Yes I definitely second this, I was a huge fan of Creative Seeds, in fact that is something I wouldn't have any problem paying a subscription for. Love the content especially the great articles on navigating the design world as a freelancer, since that is something that I've always been interested in but is hardly ever really explained in great detail. Would love to see it come back, though I realize it's a lot of work to pull off content with a lot of depth for free!linda_dong wrote: I wish Core77 would bring back Creative Seeds. That was a wonderful resource that I used all the time while job/intern hunting.
Just saw some pics from your critique clinic on facebook, looking forward to the video!tarngerine wrote:Sorry bepid, that website is terrible.
In terms of constructive feedback and telling them what we want, lots of people have done that. In fact CMU IDSA is working on a video proposal for a redesign of the IDSA website. It'll come within a week. (pictures of us working on it : http://idsa.cmustudents.org/)
I see your point, but this is a design website, here you are only talking to designers! I think because you put IDSA in the title it skewed the discussion to actually talk about the IDSA.bcpid wrote:So there has been some kind of intense past argument regarding the IDSA website - I'm not interested in that. I did just take a look at it and it seems better than it was the last time I went there. I quit going in the past because I found it not to meet my needs. I'll give it another chance. Re the PDMA website, I agree they have a totally cruddy logo. Local chapters' sites vary in quality and content.
My dig mostly has to do with IDSA being a bunch of designers and who else? Philosophically, I look at what we do as product development, of which traditional ID is but a part of. Sometimes I do that, and sometimes I help craft value props. Maybe not the traditional view of ID, maybe it isn't even ID. I don't know. It's good to talk to other designers but I like PDMA because it is a broader organization for anyone involved in product development (designers, project managers, marketers, engineers, UXers, etc), so a lot more points of view are represented. The meetings usually cover interesting topics, with Q&A from all of the above, so you get a great feel for what's on peoples' minds in the PD world as a whole. But that's just one organization. Surely there are others.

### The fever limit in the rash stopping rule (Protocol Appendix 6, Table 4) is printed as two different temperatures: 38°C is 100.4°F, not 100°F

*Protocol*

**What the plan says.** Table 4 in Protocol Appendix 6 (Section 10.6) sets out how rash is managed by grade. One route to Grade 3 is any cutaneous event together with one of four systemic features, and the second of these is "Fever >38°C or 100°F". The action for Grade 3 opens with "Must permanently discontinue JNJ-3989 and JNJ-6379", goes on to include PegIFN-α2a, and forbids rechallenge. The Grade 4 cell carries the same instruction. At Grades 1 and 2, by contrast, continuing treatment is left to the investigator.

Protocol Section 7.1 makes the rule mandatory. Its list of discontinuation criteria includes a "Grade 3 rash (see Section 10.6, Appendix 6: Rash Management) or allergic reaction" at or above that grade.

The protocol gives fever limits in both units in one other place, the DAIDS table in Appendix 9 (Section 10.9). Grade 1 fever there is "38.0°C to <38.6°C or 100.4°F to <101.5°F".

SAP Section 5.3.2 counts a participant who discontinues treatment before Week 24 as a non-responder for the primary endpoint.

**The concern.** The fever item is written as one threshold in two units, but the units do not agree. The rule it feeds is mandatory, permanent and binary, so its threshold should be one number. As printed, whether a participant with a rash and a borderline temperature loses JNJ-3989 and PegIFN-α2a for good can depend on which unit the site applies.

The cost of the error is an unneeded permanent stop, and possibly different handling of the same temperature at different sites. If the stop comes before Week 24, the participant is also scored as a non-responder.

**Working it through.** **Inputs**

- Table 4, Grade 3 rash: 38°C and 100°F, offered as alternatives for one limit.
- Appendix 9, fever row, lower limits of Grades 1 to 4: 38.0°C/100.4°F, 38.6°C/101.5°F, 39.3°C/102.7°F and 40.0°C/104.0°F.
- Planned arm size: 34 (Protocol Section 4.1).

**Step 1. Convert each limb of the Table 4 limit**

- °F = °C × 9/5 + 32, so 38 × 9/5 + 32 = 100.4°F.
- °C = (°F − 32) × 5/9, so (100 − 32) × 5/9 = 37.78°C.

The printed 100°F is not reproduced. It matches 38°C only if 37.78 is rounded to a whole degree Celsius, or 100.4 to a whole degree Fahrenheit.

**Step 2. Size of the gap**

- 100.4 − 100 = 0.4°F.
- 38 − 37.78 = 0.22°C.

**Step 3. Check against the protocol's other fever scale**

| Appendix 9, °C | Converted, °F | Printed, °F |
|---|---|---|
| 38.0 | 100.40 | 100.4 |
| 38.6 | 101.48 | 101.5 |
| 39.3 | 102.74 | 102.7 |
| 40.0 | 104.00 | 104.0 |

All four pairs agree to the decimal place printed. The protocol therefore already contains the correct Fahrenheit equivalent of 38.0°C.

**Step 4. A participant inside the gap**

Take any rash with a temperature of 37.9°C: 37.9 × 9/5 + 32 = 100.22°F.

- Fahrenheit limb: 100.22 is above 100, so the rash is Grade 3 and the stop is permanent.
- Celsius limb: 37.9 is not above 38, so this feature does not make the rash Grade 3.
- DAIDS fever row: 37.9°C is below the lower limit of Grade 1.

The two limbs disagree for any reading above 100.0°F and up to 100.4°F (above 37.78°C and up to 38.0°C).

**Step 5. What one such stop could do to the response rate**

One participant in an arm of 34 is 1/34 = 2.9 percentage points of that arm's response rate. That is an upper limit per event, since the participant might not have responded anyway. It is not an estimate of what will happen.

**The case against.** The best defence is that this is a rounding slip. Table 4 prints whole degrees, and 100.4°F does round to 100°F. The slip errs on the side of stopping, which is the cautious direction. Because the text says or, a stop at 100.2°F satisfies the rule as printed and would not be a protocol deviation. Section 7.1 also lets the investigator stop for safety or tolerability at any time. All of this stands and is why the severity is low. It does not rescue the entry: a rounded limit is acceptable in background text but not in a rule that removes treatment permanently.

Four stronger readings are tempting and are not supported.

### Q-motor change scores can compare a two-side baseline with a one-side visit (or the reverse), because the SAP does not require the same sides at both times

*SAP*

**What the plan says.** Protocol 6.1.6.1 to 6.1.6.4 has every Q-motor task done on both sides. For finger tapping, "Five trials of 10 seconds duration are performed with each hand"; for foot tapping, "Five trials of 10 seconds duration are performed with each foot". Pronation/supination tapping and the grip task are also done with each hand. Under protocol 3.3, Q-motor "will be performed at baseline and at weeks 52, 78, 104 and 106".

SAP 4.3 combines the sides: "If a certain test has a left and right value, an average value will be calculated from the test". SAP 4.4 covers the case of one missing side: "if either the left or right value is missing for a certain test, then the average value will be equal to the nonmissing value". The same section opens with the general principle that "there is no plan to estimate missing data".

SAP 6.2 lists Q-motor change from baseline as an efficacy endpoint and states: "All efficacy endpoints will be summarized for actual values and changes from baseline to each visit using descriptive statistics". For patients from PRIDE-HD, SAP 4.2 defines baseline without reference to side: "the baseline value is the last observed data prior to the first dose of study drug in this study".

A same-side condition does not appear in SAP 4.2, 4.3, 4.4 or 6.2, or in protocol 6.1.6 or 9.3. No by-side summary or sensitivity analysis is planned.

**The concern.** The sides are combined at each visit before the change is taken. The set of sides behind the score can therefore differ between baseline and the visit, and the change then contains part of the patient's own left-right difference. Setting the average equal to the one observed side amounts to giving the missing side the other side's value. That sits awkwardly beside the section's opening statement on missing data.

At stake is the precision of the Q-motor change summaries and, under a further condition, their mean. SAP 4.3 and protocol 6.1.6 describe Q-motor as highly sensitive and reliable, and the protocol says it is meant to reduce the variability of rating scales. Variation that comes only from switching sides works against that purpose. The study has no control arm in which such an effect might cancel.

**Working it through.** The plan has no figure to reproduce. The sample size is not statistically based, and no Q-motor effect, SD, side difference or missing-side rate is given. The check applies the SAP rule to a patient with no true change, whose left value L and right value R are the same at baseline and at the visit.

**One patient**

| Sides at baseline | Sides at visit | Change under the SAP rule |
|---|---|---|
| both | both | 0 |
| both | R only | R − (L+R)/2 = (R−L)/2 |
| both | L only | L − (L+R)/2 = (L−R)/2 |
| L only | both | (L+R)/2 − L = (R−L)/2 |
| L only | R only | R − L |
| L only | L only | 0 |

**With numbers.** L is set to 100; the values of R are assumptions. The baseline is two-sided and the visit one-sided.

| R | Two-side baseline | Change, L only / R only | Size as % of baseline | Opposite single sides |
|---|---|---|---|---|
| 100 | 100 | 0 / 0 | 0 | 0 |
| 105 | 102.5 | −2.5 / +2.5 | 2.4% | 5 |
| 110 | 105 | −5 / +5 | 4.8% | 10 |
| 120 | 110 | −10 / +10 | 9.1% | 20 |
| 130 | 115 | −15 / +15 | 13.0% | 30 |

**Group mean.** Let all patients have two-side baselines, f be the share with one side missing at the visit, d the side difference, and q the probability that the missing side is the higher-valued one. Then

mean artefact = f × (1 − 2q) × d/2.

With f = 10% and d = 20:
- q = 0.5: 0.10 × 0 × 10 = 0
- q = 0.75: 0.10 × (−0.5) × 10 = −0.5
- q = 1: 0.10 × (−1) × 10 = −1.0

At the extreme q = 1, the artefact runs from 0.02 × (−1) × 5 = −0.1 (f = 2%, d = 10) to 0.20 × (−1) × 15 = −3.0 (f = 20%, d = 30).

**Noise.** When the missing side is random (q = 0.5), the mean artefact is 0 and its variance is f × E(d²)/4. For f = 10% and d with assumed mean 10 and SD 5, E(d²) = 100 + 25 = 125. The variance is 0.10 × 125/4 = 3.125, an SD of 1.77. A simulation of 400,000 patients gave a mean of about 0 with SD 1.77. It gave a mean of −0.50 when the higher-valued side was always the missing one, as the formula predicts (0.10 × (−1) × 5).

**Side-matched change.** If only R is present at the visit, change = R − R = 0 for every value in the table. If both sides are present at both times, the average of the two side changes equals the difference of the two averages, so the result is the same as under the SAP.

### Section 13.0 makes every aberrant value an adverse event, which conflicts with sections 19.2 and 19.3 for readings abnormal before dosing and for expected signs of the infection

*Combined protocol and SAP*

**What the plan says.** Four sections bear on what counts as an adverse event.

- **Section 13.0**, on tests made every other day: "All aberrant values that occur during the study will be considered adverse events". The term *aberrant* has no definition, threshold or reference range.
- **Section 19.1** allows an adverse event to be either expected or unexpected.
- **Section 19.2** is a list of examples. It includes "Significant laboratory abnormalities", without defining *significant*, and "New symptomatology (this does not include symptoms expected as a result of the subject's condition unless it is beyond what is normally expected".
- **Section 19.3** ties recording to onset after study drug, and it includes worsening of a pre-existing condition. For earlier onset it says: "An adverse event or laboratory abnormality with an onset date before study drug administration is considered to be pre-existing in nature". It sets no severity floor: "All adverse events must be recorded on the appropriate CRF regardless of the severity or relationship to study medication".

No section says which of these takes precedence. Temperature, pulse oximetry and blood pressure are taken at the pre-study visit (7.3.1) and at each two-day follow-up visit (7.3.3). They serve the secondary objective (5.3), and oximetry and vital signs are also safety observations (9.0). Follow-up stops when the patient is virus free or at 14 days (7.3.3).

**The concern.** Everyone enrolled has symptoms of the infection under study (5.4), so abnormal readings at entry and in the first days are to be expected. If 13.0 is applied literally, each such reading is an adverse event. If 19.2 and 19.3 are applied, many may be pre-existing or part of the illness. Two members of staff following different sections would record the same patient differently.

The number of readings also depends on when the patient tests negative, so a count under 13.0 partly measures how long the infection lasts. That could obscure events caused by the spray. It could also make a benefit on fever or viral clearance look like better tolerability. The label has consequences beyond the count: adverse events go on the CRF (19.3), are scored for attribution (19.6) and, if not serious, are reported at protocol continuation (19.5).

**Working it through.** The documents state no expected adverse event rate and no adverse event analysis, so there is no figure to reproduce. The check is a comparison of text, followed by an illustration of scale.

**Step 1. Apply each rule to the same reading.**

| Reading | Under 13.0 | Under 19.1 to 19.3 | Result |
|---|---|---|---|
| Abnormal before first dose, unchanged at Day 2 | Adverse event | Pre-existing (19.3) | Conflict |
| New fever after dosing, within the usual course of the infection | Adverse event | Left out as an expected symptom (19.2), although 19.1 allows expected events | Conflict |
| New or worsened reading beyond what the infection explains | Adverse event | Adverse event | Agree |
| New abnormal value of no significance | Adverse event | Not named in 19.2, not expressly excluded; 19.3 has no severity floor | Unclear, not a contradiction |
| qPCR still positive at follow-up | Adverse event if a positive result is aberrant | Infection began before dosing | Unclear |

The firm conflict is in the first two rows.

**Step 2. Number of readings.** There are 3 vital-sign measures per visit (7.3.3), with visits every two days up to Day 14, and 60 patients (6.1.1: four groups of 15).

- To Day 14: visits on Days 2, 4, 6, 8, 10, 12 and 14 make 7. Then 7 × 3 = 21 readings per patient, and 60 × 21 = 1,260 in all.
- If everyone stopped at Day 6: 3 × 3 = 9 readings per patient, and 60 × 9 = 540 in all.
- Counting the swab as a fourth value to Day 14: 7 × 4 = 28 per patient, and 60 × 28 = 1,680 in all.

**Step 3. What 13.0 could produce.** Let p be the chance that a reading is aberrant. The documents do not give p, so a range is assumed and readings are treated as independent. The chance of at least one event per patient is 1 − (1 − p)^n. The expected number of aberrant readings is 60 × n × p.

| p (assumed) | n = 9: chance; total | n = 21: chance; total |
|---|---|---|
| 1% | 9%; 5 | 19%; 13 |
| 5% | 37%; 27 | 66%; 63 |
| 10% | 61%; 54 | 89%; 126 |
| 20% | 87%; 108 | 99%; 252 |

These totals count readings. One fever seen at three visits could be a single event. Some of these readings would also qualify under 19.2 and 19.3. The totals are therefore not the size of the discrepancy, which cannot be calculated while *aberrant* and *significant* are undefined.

I'm seriously interested in the non-IDSA non designer-specific organizations people find valuable for professional development. It just kills me that every topic in this section deal with IDSA as if that is the only organization that's useful to any of us.
So again, what OTHER organizations do y'all find useful and why?
Ditto to all that, and I think the next step for our student chapter is to connect with other student chapters in the area, which has never really happened before. The thing with official organizations is that there always seems to be some type of psychological barrier where it feels roundabout and difficult to doing anything through the organization itself. ID is such a small niche community that it's really easy (and much more productive) to make connections with people by just calling or e-mailing them directly. That's why I'm not partial most of the design organizations I've encounter because they just feel too impersonal, segmented, and non-transparent when I know there can't be that many people running the behind-the-scenes.tarngerine wrote: It's useful for us as students because we get to do stuff outside the context of class. It's a nice place to chill, eat pizza, and talk about design. We also go on trips (just went to Toronto last week). We started hosting Critique Clinics where we bash on a design and redesign it ourselves (what we just did with the IDSA.org website).
I've not encountered anything outside of that, though.
I can share my point of view. I don't think designers don't want to have a critical discussion about design. The problem is, what is design? In your opinion, the business and engineering components of the development cycle aren't design, but to me they are. Design is about making deliberate choices to solve product problems using whatever tools make sense to use, sometimes visually, sometimes not. It bleeds into a lot of things and a lot of things bleed into it. That's what I like about it. I'm sure many others have their own interpretations of what it is or isn't design, too. If IDSA is openly embracing the whole of the development cycle that is awesome.yo wrote: Personally, the last time I went to an IDSA conference I thought there was not enough design content! Why do designers never want to have a critical discussion about design? They want to talk business and engineering, which are necessary to facilitate and collaborate with design, but they are not design.